I’ve been blessed to fly internationally more than a few times. Being being diagnosed with diabetes hasn’t changed that and I have eaten “Diabetic Meals” in the air. This post is about my experience.
First, the benefit of ordering a diabetic meal (or any specialty meal for that matter), is that your food comes out before everybody else’s meals. Depending upon when you have eaten, having your meal prepared early helps. There were a few times that I needed to raise my glucose quickly and I appreciated not having to wait for 199 people to be served before me.
The downside to that is, you’ll probably finish before others and if you’re not flying alone, it can be a little awkward. When I went to China on AirChina, my co-worker was given a diabetic meal as well since the two of us were flying together, so that’s an option.
This meal was served on AirChina. It’s the first time I was given Milano cookies. Who doesn’t like Milano? The salad was nice, the bread was soft, and the meal (freshly grilled veggies and fish) were flavored perfectly. I can’t remember what the “regular” meals looked like, but my co-worker was VERY glad that she was given a Diabetic meal.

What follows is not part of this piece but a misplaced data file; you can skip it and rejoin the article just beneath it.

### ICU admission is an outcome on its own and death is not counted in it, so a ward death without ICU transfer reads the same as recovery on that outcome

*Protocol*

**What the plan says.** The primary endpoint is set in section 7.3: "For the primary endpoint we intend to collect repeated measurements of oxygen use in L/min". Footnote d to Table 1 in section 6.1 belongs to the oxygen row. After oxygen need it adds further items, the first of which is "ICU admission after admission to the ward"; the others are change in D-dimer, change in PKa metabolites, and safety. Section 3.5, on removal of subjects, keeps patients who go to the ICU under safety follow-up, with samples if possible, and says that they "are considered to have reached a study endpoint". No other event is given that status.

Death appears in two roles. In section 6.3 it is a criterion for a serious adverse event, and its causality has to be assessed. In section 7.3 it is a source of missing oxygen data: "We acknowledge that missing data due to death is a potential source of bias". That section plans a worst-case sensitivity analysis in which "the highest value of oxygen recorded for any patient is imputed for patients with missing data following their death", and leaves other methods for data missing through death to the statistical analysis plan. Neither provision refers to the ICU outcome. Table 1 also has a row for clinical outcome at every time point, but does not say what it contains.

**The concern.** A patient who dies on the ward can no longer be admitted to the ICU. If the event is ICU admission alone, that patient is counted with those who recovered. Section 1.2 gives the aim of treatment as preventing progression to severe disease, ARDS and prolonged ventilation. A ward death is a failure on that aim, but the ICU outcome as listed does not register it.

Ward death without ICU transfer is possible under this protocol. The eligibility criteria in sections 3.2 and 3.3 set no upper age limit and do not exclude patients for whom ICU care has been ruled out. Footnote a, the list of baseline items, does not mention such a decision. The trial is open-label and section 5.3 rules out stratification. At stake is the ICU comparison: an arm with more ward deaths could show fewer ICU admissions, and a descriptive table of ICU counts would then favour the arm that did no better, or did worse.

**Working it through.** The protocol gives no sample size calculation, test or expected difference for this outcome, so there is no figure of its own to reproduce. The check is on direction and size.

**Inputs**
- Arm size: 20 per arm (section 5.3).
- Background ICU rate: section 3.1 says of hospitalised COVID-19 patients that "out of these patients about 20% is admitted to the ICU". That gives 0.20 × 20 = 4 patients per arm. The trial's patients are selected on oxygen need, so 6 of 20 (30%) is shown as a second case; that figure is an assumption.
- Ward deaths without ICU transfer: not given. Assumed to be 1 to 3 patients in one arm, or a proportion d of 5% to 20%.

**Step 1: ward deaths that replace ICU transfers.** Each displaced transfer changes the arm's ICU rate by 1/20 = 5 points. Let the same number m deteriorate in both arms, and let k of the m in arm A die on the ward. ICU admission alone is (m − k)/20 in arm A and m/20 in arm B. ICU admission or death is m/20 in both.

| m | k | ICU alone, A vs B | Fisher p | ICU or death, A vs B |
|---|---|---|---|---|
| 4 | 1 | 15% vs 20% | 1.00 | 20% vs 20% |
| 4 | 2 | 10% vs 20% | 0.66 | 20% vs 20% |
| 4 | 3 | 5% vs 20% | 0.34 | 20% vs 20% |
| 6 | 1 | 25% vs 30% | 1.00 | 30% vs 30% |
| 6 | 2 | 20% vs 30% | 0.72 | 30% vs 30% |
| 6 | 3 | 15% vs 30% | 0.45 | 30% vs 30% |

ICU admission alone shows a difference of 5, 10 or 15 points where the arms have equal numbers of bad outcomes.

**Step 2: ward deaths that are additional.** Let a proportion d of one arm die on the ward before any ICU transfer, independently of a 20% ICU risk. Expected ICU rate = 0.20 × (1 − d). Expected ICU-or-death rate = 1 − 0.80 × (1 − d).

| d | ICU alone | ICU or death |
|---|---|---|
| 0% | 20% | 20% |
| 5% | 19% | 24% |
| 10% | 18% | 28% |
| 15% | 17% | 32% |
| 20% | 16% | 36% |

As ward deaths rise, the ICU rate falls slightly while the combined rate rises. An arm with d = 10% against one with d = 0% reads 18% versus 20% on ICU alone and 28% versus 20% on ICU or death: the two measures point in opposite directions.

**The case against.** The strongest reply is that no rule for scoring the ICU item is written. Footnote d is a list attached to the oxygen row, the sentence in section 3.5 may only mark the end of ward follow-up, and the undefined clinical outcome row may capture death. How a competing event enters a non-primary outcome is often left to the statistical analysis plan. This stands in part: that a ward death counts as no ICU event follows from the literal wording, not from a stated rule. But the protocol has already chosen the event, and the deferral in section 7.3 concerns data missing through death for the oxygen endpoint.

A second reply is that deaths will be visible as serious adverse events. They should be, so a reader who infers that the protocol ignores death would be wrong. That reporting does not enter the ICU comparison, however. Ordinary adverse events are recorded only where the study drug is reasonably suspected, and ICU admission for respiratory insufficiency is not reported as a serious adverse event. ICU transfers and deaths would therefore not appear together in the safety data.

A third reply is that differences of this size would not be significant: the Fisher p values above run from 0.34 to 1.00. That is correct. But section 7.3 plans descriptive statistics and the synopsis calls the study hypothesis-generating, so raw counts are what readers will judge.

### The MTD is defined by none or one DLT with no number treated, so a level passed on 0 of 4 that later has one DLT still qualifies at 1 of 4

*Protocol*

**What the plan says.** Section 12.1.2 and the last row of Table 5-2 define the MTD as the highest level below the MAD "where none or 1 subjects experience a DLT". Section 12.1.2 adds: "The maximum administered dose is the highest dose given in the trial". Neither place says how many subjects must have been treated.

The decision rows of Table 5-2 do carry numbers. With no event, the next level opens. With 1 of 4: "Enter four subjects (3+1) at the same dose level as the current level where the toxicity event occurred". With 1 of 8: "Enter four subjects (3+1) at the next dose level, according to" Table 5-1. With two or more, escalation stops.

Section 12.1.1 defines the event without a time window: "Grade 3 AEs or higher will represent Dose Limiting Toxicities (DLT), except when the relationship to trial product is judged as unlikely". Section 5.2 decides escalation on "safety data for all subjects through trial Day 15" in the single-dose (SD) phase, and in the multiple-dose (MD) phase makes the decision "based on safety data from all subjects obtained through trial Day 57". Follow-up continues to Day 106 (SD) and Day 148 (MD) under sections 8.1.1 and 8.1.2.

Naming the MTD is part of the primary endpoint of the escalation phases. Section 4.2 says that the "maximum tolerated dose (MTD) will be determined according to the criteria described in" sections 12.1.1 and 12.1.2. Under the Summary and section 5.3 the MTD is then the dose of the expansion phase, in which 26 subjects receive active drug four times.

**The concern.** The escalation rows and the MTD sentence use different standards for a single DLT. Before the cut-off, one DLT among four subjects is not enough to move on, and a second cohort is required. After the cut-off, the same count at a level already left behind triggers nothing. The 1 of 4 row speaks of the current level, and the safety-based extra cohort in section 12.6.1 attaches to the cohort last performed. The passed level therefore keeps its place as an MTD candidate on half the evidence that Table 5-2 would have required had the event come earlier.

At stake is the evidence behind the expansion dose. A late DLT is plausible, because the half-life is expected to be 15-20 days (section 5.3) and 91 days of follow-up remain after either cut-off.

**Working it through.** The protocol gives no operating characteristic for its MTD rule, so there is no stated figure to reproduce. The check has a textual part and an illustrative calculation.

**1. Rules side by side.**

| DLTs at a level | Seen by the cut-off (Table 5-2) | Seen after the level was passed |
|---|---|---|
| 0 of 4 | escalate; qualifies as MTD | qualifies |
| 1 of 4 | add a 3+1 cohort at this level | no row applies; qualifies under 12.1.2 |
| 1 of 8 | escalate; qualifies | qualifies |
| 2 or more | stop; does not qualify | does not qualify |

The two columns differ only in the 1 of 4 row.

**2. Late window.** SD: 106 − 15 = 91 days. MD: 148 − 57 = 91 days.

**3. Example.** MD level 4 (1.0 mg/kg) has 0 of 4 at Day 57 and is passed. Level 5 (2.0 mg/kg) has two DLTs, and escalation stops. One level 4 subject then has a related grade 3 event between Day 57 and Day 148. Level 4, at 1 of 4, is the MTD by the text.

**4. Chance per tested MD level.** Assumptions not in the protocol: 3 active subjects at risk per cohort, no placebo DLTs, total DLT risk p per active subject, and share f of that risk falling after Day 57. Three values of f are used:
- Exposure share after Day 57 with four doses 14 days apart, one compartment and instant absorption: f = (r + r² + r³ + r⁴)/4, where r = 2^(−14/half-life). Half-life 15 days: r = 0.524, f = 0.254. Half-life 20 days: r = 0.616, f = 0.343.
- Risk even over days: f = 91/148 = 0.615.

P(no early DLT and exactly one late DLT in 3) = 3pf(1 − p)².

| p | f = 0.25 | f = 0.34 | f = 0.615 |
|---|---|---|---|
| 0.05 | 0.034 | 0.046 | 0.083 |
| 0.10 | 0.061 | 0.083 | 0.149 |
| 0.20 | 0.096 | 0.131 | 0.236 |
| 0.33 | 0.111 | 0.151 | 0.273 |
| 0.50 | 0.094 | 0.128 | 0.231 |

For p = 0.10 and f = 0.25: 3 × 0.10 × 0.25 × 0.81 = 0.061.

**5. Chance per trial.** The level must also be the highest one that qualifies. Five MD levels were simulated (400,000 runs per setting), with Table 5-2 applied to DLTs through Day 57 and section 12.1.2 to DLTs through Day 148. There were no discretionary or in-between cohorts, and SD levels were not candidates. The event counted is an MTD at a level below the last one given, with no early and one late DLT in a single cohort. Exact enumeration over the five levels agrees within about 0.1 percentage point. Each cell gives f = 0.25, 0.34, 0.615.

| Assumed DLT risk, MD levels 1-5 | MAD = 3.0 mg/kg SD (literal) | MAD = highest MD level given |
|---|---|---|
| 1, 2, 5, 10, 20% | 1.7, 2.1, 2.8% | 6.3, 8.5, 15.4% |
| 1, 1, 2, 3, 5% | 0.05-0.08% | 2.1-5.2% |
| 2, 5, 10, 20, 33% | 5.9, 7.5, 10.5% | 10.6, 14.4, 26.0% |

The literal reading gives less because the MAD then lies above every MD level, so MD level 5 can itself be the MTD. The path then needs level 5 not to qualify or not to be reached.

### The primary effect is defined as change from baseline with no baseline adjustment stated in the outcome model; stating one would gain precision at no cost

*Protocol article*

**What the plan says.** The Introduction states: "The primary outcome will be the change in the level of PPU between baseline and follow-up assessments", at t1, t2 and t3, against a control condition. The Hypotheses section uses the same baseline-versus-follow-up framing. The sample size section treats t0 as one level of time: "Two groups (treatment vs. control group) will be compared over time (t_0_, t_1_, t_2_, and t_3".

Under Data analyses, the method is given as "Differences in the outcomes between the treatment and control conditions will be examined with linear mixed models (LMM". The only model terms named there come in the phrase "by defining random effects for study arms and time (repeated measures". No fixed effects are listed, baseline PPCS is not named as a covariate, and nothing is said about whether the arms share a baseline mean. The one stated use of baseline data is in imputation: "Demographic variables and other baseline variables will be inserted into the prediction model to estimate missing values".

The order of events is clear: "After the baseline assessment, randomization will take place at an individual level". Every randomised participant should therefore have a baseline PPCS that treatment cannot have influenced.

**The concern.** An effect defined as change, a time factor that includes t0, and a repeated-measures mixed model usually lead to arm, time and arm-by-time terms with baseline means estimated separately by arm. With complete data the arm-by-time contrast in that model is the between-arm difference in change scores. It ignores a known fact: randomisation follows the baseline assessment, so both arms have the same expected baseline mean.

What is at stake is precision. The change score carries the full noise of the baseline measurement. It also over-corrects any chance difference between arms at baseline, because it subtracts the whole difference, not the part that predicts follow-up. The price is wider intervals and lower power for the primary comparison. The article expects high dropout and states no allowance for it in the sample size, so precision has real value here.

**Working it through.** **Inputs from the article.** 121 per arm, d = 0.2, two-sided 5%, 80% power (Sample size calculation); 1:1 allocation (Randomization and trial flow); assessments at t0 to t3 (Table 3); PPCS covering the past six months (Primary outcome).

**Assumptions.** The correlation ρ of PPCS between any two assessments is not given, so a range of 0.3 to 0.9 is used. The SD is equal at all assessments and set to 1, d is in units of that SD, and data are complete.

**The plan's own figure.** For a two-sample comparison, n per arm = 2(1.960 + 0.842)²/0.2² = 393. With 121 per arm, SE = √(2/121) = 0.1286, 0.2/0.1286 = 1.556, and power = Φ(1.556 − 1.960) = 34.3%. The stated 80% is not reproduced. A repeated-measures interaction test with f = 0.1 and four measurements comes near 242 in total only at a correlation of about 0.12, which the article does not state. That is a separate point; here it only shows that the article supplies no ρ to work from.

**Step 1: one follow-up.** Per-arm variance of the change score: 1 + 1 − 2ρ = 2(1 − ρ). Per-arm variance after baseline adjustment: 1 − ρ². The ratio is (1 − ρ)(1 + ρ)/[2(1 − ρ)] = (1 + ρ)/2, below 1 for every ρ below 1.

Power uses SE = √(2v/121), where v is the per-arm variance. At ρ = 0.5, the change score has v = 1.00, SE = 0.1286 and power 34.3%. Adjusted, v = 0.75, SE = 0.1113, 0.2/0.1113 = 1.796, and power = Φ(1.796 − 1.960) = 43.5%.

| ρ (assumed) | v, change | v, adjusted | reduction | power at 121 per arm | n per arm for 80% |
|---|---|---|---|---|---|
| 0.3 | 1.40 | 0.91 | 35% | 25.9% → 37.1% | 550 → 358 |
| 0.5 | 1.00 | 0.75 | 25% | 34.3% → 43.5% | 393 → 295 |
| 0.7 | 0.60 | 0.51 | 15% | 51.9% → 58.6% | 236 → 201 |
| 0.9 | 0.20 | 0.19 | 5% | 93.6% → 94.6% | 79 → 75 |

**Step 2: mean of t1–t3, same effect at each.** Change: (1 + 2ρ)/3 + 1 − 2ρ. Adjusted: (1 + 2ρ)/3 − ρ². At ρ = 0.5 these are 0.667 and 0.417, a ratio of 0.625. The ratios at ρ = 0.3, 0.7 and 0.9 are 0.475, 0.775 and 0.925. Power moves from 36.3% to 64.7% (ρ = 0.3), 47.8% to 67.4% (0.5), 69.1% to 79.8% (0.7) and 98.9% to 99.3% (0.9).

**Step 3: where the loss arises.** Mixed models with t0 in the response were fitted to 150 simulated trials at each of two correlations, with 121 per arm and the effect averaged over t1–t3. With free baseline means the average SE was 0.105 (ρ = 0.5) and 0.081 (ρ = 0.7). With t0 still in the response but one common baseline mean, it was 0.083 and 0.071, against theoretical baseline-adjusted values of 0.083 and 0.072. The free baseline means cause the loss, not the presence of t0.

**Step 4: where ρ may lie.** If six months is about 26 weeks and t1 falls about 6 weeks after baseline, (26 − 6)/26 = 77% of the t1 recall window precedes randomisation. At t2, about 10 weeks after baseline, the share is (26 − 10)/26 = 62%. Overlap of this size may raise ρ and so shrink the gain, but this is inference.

Water, nuts, and a wet napkin on AirChina
AIRCHINA RATING 4 out of 5
This is the meal on Corsair. Last summer they discontinued their service to America (they were only flying from Miami to Paris during the summers anyway). What of the most fascinating facts about this airline was that you could pay to fly on the upperdeck of the double-decker plane for an extra $80.00 and I gladly selected that option. I had an entire row of seats to myself.
I just wish the airplane was as interesting as the food. The picture below is the snack which was a turkey sandwich, raisins, and unsweetened applesauce. I was so disappointed in the diabetic meal (sorry, I don’t have a picture of it) that if I fly with them again, I would take my chances with carb-counting on a regular meal because the meal wasn’t flavorful.
CORSAIR RATING 2 out 5